When Tolentino was about to enter college he chose to become a doctor because an uncle is a physician who was well loved and respected and “left a very positive and deep impression on me that…I quietly told myself that I want to be physician like him.” Becoming an eye doctor he told was inspired by his professor, Dr. Germiniano de Ocampo, said to be the “father of modern Philippine ophthalmology.”

After graduating from the University of the Philippines medical school in 1957, Tolentino stayed for two years at the Philippine General Hospital (PGH) to specialize on eye, ear, nose and throat treatments. Then, “I felt at that time that to succeed, graduates had to specialize in the United States. In 1959, I was fortunate to land a residency training program in Rochester, New York, for two years, then to St. Louis in Missouri for one year,” he said.

Also, he got accepted at the famous Retina Associates at Harvard Medical School in Boston to train in retinal diseases. He related, “I did pioneering work in the less understood vitreous diseases which became my passion in research, resulting in new discoveries and the publication of hundreds of scientific articles as well as two definitive books based on my research work.”

He returned to the Philippines in 1966, joining the medical faculty of the University of the Philippines. Then, he explained, “I saw the disturbing clouds of trouble in 1970, forcing me to accept the invitation of my mentors at Harvard to join them at the famous Retina Associates. The decision to return to Boston was not difficult, since I foresaw the trouble ahead in the Philippines at that time. My wife strongly supported me in this decision.”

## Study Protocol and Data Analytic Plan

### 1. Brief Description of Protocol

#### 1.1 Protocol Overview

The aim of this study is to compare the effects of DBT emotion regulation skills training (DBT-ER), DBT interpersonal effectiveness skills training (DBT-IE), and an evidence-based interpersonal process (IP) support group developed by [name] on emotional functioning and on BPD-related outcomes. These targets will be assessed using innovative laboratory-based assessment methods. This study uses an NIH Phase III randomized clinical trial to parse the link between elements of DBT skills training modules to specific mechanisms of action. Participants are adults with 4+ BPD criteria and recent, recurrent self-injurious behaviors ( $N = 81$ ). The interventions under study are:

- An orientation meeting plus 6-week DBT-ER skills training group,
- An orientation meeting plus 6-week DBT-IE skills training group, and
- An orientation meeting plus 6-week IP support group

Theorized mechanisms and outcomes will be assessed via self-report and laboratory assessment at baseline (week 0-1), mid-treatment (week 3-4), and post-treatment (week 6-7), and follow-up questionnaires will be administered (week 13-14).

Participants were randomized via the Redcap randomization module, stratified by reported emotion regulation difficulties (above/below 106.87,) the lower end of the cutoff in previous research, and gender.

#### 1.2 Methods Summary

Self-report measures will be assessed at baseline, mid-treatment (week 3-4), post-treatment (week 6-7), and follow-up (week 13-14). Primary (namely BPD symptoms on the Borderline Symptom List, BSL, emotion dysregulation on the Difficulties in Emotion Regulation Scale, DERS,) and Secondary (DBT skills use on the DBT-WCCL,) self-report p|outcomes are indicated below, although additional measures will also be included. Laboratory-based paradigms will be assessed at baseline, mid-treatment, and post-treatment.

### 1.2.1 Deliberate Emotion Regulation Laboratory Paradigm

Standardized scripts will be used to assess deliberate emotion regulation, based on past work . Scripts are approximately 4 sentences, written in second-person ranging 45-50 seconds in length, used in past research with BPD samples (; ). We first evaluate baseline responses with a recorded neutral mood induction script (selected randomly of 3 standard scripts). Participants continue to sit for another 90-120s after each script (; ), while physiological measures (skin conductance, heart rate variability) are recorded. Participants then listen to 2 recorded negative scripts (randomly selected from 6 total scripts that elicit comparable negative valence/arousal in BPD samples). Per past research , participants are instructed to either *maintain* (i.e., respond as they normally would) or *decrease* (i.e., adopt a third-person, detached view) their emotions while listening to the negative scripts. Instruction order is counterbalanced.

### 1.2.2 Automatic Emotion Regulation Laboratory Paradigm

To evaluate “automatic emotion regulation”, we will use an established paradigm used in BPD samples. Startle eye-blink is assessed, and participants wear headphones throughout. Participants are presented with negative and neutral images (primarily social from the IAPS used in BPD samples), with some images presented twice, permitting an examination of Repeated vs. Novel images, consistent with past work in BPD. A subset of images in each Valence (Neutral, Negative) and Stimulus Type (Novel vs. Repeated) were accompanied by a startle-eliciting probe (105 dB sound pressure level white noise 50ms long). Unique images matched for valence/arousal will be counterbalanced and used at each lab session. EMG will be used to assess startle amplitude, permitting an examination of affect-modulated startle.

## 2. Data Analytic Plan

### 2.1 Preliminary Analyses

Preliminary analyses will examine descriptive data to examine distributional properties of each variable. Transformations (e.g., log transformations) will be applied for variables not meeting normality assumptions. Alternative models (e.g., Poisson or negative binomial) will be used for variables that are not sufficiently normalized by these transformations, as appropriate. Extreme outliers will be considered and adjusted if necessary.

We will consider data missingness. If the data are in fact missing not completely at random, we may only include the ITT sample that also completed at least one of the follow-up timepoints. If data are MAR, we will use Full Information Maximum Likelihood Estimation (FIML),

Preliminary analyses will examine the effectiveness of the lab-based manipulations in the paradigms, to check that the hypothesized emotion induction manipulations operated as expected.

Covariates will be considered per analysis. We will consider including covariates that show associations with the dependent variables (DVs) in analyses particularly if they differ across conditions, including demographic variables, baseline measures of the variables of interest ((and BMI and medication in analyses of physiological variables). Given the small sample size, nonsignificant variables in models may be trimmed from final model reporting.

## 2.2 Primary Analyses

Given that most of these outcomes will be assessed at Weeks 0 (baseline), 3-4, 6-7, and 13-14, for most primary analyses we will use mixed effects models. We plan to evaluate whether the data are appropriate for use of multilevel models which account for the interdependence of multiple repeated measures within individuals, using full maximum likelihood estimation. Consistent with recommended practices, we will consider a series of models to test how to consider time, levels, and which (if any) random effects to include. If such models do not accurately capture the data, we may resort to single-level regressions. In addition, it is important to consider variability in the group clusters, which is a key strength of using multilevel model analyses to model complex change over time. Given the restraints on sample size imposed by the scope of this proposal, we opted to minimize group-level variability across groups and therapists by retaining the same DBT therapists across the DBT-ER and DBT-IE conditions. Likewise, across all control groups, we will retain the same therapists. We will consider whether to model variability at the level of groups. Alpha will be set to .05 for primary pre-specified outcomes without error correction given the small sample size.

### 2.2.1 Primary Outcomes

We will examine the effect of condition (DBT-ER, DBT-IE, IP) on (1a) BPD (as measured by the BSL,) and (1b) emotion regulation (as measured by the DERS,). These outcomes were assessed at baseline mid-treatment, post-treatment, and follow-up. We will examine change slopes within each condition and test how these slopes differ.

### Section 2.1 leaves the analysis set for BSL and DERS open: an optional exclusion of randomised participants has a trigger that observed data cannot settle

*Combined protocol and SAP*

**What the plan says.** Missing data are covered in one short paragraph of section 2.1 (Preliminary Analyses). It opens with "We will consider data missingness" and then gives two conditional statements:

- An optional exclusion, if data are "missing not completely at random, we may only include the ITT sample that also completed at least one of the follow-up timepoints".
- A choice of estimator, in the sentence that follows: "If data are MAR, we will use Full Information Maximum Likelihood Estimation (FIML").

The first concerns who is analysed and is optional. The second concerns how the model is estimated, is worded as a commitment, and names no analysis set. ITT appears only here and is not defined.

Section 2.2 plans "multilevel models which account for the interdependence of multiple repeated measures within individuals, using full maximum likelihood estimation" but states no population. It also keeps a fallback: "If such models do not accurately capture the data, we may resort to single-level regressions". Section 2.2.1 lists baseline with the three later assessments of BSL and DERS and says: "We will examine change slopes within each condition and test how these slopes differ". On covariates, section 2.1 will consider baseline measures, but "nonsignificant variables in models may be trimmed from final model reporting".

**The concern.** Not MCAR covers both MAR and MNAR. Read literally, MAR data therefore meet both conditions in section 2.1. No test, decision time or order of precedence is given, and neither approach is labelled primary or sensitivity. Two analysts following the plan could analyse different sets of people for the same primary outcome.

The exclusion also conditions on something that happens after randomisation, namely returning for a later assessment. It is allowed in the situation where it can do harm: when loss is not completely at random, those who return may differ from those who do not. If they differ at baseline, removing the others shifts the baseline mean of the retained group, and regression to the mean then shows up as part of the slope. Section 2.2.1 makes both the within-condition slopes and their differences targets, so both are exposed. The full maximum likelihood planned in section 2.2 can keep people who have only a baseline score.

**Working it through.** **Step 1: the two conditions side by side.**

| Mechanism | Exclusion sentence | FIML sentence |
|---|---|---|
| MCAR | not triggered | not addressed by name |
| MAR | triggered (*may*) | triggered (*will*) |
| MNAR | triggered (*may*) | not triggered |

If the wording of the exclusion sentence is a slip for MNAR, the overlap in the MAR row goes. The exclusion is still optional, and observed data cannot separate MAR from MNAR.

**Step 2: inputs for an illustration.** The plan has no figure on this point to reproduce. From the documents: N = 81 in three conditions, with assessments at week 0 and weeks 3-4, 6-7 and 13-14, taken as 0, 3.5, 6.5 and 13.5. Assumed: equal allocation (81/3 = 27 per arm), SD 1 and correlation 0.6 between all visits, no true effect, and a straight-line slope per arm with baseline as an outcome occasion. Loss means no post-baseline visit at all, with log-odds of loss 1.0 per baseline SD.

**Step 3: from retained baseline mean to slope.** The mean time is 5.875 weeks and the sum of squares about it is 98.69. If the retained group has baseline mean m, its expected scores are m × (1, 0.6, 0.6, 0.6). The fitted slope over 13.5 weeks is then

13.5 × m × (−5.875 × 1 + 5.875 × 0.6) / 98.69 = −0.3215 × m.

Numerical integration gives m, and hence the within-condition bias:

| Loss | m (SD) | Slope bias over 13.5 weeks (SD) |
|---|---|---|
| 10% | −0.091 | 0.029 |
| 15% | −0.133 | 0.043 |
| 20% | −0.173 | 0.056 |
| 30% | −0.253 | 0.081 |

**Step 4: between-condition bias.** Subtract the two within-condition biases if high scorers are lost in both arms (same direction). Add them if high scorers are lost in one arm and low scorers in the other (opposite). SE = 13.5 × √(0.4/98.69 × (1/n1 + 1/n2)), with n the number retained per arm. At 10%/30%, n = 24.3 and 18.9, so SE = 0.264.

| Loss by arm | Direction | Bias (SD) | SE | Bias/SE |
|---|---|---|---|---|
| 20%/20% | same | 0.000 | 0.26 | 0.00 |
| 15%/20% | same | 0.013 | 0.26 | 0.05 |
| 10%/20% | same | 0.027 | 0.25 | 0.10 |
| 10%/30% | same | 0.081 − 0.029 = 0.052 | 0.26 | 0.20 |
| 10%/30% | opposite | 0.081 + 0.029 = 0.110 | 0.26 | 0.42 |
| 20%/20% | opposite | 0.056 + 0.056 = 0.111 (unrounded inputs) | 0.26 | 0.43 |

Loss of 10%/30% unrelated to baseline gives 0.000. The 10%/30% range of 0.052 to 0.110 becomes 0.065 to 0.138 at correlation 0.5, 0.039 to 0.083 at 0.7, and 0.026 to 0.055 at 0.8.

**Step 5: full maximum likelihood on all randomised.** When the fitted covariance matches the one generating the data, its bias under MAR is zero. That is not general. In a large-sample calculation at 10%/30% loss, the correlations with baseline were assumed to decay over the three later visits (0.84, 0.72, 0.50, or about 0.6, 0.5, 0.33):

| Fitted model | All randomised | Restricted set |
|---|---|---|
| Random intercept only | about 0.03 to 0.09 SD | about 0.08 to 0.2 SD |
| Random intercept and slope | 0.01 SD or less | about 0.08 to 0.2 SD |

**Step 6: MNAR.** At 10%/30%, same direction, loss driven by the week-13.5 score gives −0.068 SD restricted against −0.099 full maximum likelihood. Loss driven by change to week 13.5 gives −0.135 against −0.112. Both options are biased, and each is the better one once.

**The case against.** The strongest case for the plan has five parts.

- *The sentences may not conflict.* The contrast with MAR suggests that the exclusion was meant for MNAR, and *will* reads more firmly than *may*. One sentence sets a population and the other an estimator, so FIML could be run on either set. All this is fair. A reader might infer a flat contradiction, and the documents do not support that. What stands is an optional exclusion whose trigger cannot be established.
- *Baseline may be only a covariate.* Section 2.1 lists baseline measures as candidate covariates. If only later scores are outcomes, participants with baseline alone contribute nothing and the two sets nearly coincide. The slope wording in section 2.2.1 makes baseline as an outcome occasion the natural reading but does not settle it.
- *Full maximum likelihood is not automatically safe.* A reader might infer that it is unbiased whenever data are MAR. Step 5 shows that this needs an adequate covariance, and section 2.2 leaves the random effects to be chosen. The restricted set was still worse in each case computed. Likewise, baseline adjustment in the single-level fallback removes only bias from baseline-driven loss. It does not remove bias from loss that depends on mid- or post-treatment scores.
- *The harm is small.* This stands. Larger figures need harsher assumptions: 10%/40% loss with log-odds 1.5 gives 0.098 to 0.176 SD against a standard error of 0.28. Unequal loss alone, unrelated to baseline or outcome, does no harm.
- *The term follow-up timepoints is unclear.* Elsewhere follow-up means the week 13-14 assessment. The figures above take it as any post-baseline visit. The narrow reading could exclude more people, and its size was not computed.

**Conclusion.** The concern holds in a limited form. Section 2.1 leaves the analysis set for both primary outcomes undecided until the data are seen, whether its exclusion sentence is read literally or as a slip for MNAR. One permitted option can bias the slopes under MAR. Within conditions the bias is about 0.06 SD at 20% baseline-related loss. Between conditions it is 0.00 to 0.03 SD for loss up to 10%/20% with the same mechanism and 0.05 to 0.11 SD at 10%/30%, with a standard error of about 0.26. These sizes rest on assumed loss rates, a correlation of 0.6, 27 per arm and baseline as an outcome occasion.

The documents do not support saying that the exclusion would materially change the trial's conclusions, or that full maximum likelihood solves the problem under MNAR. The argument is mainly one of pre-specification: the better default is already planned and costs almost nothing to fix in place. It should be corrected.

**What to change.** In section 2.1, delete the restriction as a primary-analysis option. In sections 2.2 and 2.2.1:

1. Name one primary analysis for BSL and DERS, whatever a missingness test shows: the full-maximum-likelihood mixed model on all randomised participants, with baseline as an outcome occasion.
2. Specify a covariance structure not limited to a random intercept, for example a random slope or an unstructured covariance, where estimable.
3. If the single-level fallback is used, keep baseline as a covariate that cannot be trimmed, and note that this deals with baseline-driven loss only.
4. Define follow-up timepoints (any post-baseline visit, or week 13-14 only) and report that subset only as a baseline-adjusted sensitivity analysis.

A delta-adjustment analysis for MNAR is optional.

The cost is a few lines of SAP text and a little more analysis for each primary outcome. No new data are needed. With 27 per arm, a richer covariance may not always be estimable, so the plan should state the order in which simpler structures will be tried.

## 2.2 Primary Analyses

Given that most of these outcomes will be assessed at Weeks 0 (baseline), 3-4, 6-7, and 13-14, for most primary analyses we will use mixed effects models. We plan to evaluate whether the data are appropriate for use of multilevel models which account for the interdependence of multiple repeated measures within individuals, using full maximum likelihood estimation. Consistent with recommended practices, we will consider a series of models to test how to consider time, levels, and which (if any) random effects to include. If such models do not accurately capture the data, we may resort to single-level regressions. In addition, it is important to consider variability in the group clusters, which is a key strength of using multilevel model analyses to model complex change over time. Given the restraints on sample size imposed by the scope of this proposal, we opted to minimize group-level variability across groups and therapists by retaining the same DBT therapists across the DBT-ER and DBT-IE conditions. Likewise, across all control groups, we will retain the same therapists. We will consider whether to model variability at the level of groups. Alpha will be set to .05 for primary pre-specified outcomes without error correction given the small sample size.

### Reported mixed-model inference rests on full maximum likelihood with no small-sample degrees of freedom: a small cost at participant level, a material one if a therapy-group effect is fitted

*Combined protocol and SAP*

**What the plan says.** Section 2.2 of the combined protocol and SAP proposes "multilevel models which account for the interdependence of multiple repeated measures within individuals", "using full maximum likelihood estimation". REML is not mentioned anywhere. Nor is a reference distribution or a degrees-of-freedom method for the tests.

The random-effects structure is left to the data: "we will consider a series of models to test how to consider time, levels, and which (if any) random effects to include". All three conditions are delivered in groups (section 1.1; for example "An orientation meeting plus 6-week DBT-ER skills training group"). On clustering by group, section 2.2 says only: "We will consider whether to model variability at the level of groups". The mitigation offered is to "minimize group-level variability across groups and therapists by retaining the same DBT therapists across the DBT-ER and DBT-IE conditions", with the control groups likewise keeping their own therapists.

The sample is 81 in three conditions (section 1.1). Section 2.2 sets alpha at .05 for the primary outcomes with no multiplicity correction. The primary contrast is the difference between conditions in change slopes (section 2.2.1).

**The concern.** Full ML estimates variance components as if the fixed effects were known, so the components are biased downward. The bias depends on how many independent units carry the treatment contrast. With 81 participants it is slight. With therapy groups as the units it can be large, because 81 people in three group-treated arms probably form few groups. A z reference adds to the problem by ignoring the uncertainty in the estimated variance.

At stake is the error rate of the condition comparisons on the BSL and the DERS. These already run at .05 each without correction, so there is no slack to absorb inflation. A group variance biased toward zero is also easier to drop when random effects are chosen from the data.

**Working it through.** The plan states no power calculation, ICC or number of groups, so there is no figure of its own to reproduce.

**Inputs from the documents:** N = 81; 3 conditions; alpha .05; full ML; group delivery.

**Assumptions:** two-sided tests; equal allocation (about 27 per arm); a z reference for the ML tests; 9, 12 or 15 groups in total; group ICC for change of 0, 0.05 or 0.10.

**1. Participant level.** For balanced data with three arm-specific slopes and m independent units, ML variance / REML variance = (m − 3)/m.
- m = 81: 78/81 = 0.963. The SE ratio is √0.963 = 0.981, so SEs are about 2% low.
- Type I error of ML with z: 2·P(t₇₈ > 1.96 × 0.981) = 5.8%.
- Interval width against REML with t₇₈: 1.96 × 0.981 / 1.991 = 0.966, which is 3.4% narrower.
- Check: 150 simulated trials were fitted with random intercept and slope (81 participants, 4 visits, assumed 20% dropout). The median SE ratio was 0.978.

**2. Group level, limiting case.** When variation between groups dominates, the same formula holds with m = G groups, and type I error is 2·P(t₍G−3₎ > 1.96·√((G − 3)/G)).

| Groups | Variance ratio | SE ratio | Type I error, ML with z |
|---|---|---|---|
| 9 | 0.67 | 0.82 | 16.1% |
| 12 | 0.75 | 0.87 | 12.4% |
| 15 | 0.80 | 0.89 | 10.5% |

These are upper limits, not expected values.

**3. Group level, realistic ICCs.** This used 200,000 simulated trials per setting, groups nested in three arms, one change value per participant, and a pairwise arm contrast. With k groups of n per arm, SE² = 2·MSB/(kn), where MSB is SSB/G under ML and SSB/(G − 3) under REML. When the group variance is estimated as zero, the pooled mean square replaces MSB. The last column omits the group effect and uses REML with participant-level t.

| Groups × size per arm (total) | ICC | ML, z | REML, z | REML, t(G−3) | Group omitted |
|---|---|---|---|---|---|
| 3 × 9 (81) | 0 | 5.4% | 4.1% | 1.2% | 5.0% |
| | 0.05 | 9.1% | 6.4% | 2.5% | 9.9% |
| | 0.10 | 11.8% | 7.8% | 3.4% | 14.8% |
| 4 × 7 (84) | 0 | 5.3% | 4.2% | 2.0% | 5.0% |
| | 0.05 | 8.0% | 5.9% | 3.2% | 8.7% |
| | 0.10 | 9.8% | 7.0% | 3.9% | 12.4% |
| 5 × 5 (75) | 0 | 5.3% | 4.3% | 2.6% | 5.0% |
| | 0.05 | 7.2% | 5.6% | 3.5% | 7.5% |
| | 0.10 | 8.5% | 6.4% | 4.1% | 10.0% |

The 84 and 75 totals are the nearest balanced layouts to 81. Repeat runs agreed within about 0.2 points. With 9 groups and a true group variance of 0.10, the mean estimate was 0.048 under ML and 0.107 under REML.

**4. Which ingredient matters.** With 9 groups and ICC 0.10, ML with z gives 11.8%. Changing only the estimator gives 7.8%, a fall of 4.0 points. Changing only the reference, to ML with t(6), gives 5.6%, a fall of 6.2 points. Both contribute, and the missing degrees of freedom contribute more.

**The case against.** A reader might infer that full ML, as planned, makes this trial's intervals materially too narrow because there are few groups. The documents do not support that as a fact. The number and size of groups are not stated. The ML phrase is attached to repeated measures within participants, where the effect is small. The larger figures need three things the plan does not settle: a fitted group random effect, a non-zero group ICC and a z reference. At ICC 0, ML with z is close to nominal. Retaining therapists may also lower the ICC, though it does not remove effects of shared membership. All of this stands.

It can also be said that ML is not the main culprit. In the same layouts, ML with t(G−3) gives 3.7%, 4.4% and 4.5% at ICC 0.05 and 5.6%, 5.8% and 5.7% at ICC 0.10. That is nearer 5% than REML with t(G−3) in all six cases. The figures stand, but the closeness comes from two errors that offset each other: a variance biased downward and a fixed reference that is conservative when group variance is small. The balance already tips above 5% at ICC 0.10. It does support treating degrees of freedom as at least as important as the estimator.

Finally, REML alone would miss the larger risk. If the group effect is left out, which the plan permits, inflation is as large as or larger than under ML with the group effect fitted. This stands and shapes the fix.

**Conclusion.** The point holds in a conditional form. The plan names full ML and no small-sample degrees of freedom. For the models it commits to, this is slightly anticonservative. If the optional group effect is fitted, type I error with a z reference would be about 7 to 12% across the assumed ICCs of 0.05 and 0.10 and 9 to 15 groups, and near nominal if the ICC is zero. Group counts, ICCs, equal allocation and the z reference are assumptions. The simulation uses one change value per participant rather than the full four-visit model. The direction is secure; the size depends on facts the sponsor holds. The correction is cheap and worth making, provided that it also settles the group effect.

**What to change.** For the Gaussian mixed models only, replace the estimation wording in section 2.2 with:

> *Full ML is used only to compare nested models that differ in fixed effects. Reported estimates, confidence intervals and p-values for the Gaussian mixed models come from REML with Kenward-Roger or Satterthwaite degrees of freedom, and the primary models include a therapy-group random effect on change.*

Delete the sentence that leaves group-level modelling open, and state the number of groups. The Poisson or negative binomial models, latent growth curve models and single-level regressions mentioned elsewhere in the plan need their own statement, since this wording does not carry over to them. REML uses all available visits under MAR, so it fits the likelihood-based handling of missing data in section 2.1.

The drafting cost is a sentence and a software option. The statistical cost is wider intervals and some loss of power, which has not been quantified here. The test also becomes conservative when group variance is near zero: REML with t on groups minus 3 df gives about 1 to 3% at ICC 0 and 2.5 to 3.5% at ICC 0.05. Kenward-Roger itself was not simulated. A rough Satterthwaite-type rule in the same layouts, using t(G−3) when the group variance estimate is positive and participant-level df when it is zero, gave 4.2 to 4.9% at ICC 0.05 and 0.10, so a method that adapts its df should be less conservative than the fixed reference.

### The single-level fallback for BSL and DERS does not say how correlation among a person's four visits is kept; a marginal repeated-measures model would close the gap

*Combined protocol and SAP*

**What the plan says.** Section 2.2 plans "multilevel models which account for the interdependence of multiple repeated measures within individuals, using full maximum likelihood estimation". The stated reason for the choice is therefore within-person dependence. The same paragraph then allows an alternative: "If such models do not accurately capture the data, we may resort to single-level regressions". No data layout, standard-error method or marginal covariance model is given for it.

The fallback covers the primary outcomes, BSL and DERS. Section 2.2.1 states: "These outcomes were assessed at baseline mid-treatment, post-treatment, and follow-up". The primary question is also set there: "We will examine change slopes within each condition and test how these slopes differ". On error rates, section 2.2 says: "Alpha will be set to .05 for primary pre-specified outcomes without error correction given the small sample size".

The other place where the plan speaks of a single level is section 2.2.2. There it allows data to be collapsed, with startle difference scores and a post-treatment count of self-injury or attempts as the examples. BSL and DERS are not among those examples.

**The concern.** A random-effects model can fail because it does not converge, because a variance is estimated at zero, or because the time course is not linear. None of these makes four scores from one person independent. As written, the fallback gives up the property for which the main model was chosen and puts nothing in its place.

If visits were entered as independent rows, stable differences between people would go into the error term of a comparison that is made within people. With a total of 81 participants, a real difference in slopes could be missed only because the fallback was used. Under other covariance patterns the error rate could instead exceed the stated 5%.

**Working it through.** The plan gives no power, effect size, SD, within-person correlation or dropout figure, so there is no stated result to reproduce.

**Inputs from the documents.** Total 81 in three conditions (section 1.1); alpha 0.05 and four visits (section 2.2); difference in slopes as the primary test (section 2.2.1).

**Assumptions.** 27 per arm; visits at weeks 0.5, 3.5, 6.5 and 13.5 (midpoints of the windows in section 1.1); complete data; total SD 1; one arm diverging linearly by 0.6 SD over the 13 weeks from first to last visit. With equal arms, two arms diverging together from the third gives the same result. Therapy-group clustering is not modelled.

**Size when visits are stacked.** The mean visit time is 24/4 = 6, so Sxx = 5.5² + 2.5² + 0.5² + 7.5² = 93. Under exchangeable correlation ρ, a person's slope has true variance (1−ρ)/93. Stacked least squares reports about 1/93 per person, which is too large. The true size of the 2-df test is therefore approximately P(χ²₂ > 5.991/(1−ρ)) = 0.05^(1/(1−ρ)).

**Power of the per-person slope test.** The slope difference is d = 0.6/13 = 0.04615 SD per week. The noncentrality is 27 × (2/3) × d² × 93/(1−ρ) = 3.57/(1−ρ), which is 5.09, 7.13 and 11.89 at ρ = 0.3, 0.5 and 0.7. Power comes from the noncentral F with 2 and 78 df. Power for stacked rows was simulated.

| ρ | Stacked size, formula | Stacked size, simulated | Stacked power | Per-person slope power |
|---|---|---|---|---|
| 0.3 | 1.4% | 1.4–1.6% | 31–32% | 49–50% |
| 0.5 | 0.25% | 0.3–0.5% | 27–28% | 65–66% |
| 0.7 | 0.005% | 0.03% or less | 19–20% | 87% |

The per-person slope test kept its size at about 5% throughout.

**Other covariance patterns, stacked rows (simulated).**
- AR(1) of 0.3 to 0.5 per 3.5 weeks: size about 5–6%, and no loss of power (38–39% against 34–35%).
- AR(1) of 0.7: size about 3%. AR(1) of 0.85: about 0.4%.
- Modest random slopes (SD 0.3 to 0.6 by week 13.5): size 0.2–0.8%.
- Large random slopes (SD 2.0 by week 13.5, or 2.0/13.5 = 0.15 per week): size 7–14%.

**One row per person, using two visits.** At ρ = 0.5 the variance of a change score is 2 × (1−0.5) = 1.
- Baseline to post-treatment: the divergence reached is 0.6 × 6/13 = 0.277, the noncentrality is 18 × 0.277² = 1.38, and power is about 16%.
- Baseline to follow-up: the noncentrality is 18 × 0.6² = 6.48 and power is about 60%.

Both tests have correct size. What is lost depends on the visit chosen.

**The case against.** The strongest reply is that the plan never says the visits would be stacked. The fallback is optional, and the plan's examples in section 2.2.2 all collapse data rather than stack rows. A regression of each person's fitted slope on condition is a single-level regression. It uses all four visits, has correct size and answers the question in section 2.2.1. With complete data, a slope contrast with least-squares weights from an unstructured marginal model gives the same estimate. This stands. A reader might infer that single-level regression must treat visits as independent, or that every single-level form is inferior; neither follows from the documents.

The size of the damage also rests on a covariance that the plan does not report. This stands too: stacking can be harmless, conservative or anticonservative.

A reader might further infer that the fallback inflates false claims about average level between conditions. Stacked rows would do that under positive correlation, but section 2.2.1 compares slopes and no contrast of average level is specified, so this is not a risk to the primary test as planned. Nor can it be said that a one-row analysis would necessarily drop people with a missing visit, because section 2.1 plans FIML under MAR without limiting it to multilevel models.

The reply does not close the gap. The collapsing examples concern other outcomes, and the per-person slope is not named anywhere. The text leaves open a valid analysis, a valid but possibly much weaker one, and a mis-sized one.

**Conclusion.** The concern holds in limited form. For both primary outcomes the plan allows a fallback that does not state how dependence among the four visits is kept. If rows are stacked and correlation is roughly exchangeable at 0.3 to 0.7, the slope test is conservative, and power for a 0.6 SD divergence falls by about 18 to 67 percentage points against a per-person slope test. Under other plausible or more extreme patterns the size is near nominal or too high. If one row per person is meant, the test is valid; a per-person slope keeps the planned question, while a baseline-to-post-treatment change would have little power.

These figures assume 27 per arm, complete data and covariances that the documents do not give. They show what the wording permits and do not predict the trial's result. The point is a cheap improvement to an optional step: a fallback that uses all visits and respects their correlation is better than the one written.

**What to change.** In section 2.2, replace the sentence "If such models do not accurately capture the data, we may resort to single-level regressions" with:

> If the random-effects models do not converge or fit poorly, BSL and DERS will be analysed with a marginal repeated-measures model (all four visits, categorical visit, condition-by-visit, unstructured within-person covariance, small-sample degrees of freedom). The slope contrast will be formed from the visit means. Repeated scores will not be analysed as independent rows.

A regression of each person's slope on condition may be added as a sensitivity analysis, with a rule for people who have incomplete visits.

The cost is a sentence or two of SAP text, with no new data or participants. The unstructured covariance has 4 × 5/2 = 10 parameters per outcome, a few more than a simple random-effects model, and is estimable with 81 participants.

During the 1980s, there were suggestions of returning to the Philippines and helping out. In 1989, he finally did. One patient, Benita Marasigan Santos, granddaughter of Marcelo del Pilar, from Bulacan, encouraged him and said to remember the country of his birth.

His first project in the country was with the PGH, which badly needed equipment for eye treatments. After the establishment of OFPHIL, he helped establish an eye operating room at the public hospital with the generous donation of the Miyake family of Nagoya, Japan. Additionally, the organization introduced phakoemulsification cataract surgery in the country and made possible modern eye surgery training to several ophthalmology residents of the PGH. The Miyake Eye Operating Room was the beginning of the journey of giving back.

OFPHIL established a mobile eye clinic in 1995 and pioneered ambulatory cataract surgery especially to poor communities in the country in 1996, through the efforts of Dr. Jose Pecson, vice president of OFPHIL.

In 1996, Dr. Tolentino established RSI, with the mission “that no person should be needlessly blind,” which established long-term affiliation with OFPHIL. The two organizations have made several eye operation missions; established the Manila-OFPHIL Eye Center in Gat Andres Bonifacio Memorial Medical Center in Tondo, Manila, in 2000; established the Asian Eye Institute at the Rockwell Center in Makati City in 2001; formed the Pediatric Eye Center at the Philippine Children’s Medical Center in Quezon City in 2002; and helped train eye doctors, among others.